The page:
Library of Congress Must Answer to Gitmo Critic
(CN) - The former chief prosecutor of the Guantanamo military trials may have a speech case after he lost his next job when the Wall Street Journal published his op-ed critical of detainee trials, a federal judge ruled.
Col. Morris Davis is a 25-year veteran of the U.S. Air Force who was responsible for overseeing the military trials of suspected terrorists held at Guantanamo Bay, Cuba, until he resigned as chief prosecutor in 2007.
Davis then accepted a job as assistant director of the Foreign Affairs, Defense, and Trade section at the Library of Congress. In the meantime, Davis had also become a vocal critic of the military trials. One article Davis wrote for Salon accused the "reformed" commissions of trying to make "a silk purse our of a sow's ear of justice." Davis also criticized the detainee prosecutions in opinion pieces for the Wall Street Journal and Washington Post.
The November 2009 Wall Street Journal article said: "The administration must choose. Either federal courts or military commissions, but not both, for the detainees that deserve to be prosecuted and punished for their past conduct.
"Double standards don't play well in Peoria," he continued. "They won't play well in Peshawar or Palembang either. We need to work to change the negative perceptions that exist about Guantanamo and our commitment to the law. Formally establishing a legal double standard will only reinforce them."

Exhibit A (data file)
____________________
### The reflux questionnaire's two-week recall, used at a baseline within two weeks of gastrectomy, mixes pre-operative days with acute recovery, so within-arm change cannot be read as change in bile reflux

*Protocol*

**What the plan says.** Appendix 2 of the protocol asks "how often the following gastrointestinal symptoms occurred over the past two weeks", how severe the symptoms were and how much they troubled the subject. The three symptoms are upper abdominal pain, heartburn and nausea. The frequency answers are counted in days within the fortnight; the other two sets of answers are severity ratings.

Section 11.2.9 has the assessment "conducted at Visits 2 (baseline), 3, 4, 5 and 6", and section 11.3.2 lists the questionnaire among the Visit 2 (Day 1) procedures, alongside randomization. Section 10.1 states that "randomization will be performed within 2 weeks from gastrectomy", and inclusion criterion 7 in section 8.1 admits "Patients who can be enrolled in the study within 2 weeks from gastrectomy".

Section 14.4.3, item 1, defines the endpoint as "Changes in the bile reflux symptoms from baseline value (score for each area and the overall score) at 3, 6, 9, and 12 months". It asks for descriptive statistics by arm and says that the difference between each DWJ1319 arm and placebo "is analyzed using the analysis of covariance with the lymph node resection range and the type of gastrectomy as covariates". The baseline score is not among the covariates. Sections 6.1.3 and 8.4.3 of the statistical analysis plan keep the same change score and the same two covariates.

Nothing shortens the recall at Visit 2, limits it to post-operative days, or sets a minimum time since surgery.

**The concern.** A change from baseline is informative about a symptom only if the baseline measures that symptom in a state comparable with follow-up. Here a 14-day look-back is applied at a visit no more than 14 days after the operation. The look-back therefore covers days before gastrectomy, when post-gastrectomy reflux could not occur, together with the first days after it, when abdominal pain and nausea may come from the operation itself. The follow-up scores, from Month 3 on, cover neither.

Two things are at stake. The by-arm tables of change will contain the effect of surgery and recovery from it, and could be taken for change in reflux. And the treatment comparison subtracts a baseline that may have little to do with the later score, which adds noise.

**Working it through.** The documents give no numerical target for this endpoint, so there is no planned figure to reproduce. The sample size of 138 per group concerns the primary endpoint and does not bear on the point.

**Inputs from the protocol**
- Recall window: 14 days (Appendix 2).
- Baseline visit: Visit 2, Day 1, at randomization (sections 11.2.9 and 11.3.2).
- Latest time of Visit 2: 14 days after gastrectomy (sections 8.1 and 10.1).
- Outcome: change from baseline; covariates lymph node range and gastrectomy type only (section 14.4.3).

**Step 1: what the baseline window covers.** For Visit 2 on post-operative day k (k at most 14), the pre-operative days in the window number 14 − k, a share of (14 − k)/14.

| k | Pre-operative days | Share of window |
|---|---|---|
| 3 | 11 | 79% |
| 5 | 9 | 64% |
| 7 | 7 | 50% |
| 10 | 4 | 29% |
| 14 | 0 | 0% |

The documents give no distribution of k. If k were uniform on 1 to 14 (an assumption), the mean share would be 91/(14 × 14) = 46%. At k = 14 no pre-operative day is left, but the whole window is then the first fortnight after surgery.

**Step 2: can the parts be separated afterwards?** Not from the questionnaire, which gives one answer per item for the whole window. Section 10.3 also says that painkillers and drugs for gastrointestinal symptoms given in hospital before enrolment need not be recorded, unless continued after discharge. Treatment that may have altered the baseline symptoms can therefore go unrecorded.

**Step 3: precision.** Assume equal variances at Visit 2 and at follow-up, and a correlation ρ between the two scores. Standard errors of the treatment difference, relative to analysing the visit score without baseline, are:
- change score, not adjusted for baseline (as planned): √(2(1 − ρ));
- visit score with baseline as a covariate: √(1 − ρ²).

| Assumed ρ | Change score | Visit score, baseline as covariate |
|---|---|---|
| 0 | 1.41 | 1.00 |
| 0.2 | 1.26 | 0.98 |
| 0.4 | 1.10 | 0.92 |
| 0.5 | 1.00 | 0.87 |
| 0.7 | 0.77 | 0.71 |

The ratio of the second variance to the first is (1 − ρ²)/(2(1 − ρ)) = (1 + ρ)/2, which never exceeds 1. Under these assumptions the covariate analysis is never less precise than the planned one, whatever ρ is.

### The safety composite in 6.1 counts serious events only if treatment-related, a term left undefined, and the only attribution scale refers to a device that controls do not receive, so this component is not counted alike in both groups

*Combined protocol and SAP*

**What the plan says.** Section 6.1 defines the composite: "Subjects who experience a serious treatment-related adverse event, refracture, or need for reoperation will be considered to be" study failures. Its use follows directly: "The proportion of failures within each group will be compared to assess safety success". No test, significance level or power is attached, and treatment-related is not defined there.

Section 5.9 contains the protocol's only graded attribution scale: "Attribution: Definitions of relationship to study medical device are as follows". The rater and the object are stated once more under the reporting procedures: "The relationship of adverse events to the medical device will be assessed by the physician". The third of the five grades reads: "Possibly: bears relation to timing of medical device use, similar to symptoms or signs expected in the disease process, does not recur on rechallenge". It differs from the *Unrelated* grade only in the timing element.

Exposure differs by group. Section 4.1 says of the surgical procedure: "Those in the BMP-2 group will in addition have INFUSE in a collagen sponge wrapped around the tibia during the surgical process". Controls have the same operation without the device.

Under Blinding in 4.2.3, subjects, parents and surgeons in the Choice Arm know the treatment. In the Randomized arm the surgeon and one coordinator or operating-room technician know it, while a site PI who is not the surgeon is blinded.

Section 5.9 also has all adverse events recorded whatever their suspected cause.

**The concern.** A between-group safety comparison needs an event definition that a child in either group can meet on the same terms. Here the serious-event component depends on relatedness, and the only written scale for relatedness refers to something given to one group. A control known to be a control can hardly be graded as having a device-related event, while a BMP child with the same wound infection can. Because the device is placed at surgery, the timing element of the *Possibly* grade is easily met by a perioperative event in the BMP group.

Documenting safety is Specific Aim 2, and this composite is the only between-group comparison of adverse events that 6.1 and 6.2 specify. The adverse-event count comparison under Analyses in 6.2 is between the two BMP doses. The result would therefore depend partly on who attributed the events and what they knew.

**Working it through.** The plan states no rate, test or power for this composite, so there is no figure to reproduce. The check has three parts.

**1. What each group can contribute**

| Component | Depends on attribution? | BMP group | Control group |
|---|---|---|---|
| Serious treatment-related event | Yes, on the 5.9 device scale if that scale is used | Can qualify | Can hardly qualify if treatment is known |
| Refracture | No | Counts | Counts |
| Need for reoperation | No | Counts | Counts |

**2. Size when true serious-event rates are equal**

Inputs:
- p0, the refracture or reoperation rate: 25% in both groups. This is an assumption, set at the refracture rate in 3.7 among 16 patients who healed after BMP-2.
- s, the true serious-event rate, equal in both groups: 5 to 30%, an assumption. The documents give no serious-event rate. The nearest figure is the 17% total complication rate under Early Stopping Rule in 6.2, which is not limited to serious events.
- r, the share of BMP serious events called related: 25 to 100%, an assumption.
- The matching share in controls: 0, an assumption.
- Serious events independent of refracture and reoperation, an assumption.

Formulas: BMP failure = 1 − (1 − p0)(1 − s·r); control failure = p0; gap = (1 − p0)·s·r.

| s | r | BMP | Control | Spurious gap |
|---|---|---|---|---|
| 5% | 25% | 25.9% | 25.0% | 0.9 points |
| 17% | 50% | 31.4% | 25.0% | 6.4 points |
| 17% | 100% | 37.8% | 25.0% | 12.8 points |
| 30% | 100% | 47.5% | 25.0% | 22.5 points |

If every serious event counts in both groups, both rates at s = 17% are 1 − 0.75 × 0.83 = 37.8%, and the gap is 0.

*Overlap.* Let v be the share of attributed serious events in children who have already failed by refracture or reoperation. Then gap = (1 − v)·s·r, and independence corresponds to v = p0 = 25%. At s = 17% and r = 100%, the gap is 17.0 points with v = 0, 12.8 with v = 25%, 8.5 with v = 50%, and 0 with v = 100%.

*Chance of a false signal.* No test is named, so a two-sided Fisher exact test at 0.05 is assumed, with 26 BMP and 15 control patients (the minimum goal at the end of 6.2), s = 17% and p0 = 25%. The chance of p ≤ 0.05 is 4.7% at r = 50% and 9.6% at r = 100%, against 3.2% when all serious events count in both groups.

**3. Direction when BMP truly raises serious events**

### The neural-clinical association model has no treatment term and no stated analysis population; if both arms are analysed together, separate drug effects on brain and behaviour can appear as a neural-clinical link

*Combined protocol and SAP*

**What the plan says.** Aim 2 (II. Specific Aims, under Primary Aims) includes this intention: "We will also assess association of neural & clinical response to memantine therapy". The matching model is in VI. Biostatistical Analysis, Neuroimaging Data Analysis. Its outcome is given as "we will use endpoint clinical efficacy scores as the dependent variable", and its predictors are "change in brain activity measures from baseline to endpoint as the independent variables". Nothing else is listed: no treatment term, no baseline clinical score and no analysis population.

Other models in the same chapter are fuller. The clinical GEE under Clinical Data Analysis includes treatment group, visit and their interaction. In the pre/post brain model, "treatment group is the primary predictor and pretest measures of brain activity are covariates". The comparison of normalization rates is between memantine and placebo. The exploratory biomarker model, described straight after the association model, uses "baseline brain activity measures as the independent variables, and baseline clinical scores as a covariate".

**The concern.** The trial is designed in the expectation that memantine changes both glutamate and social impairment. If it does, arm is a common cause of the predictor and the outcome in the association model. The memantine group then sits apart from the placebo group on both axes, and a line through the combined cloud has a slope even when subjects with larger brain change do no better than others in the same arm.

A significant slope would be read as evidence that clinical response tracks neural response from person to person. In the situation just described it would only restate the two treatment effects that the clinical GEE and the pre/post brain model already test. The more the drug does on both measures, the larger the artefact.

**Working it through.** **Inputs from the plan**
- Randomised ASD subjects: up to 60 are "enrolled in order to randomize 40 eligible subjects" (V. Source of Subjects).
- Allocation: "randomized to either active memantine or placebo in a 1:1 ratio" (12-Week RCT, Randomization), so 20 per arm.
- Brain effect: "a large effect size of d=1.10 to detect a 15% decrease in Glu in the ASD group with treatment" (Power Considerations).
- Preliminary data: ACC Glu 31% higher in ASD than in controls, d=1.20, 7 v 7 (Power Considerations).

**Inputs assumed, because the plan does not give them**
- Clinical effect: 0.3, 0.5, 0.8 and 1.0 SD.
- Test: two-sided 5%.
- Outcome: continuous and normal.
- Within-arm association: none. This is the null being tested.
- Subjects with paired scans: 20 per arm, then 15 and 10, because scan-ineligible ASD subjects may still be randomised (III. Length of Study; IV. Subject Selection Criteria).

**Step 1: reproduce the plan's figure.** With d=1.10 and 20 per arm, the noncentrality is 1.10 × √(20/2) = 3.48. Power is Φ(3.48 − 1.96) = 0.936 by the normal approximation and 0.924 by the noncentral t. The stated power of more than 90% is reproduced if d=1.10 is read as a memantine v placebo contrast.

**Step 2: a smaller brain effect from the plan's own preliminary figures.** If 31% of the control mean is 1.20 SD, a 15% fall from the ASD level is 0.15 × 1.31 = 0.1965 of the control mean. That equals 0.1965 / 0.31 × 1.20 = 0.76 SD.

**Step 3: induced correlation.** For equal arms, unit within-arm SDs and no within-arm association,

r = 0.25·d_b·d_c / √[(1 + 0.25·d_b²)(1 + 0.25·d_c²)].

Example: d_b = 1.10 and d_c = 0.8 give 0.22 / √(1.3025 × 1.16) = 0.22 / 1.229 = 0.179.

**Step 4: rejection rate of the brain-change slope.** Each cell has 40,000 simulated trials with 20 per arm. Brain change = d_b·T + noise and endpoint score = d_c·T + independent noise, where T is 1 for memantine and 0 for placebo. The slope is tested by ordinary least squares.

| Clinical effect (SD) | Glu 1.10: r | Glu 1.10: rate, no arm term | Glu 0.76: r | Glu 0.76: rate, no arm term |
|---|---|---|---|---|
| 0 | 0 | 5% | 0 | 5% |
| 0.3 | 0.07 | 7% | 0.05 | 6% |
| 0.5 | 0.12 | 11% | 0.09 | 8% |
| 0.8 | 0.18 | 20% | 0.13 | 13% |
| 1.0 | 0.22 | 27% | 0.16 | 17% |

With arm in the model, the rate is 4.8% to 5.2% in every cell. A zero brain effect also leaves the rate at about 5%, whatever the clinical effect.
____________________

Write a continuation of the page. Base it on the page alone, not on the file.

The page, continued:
He did not mention his work for the Library of Congress in any article but nevertheless faced discipline and termination by that office days after the Journal published his op-ed.
U.S. District Judge Reggie Walton advanced First Amendment claim against Librarian of Congress James Billington on Wednesday, finding that "there is a genuine issue of material fact as to whether the plaintiff was a high-level employee," which would require him to use extra care in his exercise of free speech.
The ruling notes statements by other employees of the library that they ended their relationship with Davis after he published the articles because they were disappointed in his decision to so publicly voice his opinions.
Davis insists, however, that there was no change in his professional relationship with anyone at the Library because of his newspaper articles.
"Accordingly, the court cannot conclude that the plaintiff's speech 'impair[ed] discipline by superiors or harmony among co-workers, [or] ha[d] a detrimental impact on close working relationships,'" Walton said.
Casting doubt on the government's claim that Davis' conduct damaged the Library's goal of objectivity, Davis also testified that he never worked on any project related to military commissions, even in his position as assistant director for defense.
Davis cannot, however, advance a due-process claim under the Fifth Amendment.
"While a property interest in employment might be protected under the Fifth Amendment, a liberty interest in free speech cannot be," Walton wrote (emphasis in original). "Rather, a particular Amendment - the First Amendment - explicitly provides for the protection of the plaintiff's liberty interest in free speech."